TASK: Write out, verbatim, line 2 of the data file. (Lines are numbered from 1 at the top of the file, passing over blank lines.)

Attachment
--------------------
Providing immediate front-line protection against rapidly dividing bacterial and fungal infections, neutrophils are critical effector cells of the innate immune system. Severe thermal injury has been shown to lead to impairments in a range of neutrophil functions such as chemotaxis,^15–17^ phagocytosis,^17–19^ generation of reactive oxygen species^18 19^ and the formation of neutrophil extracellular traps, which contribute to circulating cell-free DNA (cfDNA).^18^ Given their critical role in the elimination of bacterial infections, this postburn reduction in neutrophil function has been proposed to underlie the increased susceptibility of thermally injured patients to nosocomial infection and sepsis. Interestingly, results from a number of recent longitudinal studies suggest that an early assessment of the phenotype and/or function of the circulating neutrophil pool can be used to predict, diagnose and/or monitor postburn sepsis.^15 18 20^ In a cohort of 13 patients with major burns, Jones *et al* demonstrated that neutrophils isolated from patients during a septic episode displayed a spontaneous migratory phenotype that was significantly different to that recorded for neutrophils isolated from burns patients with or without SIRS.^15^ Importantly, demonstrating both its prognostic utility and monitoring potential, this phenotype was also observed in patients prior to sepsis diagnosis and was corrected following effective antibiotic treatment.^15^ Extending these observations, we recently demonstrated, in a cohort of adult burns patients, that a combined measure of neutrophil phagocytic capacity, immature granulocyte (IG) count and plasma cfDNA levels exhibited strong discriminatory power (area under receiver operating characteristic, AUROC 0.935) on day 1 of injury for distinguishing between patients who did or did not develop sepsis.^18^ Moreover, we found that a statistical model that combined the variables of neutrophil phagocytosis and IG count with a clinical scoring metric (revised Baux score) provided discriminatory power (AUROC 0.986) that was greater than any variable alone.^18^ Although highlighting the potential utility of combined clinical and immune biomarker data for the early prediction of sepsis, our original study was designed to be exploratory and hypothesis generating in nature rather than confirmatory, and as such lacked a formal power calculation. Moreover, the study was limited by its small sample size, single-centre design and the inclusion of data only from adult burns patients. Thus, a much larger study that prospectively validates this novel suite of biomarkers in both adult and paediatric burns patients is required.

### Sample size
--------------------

### Sample size